Chronic obstructive pulmonary disease (COPD) is a progressive form of lung disease ranging from mild to severe. It is characterized by a restriction of airflow into and out of the lungs that makes breathing difficult. The term COPD encompasses emphysema and/or chronic bronchitis.
Busting COPD Myths
Nearly half of people who suffer from COPD, do so undiagnosed, and few people know much about the disease. Most don’t learn about COPD until it affects them or someone they care about. To better understand COPD, let’s examine a few myths about the disease.
COPD Is a Man’s Disease.
More than 12 million Americans have been diagnosed with COPD. Another 12 million have it, but aren’t aware–both men and women. In fact, COPD is more prevalent among women than men.
Breathlessness Is a Normal Consequence of Aging.
Many people attribute breathlessness to simply getting older. In fact, breathlessness is a possible result of many health conditions and is a primary symptom of COPD. If you experience symptoms, don’t ignore them. Discuss symptoms with your doctor.
I’m Better off on the Couch.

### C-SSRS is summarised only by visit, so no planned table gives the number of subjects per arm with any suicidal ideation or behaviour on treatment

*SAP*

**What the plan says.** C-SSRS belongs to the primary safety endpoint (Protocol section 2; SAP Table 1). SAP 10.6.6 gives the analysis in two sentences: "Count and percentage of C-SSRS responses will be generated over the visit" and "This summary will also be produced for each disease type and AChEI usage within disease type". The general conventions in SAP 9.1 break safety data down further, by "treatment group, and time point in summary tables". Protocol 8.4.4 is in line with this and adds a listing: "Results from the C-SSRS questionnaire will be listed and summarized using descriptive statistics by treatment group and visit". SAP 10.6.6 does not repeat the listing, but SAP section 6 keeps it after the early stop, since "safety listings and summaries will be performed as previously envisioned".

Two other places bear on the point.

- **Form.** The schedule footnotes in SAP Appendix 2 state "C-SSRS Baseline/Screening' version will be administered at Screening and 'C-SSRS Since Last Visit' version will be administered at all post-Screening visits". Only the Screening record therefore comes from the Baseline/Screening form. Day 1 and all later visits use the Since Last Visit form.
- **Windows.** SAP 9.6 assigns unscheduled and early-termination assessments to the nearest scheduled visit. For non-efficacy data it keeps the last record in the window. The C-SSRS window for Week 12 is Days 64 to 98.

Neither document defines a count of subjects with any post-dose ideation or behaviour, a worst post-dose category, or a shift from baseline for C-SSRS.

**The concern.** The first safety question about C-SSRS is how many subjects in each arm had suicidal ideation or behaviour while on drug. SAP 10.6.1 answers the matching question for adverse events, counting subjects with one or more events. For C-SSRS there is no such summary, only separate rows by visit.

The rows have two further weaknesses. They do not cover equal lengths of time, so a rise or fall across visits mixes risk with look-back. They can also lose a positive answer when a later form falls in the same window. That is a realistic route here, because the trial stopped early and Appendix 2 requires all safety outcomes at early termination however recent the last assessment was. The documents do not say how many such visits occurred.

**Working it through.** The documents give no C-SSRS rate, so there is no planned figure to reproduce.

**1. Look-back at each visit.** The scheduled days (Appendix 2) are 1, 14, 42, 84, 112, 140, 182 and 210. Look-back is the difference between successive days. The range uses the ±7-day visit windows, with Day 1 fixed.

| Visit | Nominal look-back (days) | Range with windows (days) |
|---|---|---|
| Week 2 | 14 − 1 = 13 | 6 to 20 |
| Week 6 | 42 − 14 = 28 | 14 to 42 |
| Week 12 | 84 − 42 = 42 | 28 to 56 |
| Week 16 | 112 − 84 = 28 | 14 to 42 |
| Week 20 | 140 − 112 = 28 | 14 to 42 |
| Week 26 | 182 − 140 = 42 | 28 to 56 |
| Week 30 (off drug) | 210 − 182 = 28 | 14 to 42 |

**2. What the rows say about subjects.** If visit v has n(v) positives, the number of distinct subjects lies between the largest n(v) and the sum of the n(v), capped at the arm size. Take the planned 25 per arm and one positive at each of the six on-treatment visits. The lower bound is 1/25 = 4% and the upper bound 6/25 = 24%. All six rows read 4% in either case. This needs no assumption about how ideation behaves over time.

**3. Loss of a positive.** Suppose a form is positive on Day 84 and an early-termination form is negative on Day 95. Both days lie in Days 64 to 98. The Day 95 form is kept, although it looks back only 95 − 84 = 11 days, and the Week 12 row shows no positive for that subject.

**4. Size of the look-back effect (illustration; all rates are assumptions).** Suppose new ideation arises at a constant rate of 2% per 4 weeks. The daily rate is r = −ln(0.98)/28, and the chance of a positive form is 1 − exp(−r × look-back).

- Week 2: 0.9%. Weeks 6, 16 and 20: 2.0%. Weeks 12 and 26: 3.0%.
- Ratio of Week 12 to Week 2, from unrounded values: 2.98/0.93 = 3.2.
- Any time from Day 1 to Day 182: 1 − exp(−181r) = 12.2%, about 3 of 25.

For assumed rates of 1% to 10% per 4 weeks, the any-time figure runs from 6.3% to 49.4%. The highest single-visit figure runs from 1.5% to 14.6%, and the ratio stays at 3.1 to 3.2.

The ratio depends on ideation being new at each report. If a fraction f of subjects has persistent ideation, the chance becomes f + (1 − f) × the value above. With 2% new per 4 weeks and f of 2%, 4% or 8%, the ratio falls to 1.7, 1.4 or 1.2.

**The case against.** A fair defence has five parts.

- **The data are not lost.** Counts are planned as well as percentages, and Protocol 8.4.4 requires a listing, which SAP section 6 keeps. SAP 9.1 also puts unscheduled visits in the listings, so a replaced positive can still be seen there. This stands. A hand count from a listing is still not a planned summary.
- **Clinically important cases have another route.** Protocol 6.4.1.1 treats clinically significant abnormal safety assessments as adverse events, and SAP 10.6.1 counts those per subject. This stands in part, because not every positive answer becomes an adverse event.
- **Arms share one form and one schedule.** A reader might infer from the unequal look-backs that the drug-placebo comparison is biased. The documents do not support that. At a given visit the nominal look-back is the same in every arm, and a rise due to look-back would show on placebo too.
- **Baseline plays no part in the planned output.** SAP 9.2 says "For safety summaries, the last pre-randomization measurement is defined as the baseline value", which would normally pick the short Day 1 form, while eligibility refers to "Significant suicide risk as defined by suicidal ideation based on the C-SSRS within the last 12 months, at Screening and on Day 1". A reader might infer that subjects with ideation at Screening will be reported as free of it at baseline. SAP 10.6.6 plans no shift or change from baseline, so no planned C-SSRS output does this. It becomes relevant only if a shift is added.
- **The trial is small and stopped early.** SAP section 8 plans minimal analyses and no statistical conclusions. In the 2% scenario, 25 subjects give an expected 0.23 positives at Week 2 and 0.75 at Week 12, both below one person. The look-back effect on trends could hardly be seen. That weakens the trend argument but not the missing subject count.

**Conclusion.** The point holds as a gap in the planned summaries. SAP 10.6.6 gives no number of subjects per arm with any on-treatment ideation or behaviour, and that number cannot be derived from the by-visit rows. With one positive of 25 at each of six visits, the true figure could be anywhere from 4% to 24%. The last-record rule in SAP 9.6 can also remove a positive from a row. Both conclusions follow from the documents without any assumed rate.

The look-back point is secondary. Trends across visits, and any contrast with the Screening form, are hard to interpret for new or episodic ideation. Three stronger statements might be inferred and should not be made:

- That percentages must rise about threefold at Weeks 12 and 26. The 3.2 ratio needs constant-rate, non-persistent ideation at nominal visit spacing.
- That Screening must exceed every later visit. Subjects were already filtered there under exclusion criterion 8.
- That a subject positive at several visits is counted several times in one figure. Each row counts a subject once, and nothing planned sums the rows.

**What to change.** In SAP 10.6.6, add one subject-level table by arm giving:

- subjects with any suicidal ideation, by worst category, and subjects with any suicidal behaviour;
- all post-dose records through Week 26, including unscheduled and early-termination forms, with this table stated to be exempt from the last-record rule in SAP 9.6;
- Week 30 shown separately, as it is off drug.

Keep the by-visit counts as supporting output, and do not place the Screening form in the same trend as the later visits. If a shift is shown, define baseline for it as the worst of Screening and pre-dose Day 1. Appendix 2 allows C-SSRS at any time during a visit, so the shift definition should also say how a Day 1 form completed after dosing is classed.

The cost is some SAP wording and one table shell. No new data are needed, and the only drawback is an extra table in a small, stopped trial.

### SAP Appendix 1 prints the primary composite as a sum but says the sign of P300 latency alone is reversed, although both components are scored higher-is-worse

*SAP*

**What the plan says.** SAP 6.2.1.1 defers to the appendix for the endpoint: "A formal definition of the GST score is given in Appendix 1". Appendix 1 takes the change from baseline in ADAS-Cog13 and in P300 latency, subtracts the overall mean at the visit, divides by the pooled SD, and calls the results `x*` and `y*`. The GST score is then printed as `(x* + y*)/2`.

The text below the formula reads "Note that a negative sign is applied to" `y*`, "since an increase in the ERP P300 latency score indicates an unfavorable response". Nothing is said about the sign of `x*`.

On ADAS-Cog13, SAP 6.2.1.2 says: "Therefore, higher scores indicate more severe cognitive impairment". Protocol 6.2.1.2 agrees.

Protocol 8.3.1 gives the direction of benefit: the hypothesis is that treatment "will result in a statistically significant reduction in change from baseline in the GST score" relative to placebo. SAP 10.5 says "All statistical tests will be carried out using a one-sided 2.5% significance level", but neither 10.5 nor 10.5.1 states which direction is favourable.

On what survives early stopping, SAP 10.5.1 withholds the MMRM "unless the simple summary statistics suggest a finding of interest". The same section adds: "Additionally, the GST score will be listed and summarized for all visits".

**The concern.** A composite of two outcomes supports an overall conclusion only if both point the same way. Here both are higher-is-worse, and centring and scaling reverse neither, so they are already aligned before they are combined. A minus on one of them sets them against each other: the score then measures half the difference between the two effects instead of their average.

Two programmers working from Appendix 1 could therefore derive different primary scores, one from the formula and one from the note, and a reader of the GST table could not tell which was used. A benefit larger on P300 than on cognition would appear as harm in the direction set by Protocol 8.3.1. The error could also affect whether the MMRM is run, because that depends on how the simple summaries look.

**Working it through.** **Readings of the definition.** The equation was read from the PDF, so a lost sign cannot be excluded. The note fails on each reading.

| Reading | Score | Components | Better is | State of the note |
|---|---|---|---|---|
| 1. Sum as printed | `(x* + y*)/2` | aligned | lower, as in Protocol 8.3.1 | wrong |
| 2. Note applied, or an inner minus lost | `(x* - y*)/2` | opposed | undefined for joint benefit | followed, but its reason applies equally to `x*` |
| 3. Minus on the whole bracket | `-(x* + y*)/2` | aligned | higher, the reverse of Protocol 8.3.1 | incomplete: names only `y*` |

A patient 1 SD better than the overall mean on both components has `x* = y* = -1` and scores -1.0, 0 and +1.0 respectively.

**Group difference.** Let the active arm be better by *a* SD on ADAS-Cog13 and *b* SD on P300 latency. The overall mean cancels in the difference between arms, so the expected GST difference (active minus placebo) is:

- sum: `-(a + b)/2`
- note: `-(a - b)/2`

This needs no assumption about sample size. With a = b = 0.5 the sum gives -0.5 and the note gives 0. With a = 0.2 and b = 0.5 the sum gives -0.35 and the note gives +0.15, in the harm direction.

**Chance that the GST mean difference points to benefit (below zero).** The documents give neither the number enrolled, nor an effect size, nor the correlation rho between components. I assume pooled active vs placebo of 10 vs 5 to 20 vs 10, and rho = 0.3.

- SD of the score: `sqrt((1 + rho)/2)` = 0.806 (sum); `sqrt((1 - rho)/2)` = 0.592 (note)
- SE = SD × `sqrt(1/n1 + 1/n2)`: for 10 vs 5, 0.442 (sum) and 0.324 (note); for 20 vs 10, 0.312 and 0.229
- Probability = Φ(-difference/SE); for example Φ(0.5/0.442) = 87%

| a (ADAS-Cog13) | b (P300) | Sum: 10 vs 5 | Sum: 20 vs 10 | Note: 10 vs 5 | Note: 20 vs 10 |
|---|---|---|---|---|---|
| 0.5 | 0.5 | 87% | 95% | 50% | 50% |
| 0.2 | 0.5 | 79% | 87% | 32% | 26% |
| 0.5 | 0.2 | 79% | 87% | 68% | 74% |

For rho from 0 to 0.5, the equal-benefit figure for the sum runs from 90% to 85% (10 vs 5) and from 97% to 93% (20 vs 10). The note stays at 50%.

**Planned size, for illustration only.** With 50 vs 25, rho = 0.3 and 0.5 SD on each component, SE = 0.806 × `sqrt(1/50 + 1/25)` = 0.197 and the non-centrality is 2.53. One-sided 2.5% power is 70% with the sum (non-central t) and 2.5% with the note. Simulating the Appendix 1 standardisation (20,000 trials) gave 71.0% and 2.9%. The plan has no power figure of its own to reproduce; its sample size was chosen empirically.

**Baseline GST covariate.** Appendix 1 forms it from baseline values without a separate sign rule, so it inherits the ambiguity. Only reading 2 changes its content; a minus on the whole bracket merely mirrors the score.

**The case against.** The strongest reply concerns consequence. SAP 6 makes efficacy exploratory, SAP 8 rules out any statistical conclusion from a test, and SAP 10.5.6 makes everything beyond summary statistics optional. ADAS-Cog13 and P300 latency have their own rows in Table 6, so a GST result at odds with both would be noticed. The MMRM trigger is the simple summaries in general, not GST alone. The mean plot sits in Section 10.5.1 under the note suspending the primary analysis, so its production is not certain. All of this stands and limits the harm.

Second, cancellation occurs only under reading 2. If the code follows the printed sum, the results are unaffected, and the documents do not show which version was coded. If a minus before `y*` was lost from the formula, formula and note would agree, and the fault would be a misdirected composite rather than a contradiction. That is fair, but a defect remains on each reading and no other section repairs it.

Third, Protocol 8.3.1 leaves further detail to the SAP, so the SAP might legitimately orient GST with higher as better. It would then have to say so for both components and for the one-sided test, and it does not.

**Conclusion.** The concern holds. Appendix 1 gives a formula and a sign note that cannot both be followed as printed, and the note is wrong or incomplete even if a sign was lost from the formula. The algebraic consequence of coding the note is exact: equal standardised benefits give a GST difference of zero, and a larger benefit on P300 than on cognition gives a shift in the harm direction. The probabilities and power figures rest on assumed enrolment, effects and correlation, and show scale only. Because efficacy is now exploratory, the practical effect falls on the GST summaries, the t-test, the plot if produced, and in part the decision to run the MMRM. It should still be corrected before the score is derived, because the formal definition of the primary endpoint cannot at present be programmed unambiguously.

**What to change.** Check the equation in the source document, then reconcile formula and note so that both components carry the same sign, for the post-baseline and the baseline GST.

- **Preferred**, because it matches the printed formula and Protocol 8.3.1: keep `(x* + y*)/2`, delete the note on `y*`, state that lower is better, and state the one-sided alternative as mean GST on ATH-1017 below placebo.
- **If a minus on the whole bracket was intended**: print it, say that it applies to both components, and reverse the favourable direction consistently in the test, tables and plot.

Sitting on the couch is one way to avoid COPD-related breathlessness and fatigue, but it’s important to not let illness hinder your ability to live a normal, happy life. The more you exercise (within reason and according to your doctor’s instructions), the more stamina you’ll have for doing the things you want to do.
You may feel your best at rest, but exercising builds your tolerance for more prolonged activity. To start, join a pulmonary rehabilitation program, take a daily walk, or try a simple program such as Couch to 5k.
It’s Too Late for Kicking the Habit to Make a Difference.
Quitting smoking doesn’t cure COPD, but it can stop further lung damage and allow lung function to improve with time. Giving up smoking can make you feel better and reduce your risk for other serious health problems, such as heart disease and cancer. If you smoke, quit now.
COPD Can’t Be Treated.
COPD is not a hopeless condition. Although a cure is currently unknown, treatment options are available that can promote healing in your lungs and improve your quality of life.
COPD can affect anyone. In the United States, approximately 14.2 million people have COPD. Additionally, it is estimated that an equal number of US citizens may have undiagnosed COPD. According to the American Lung Association, COPD is the third leading cause of death in the United States. However, there are treatment options available.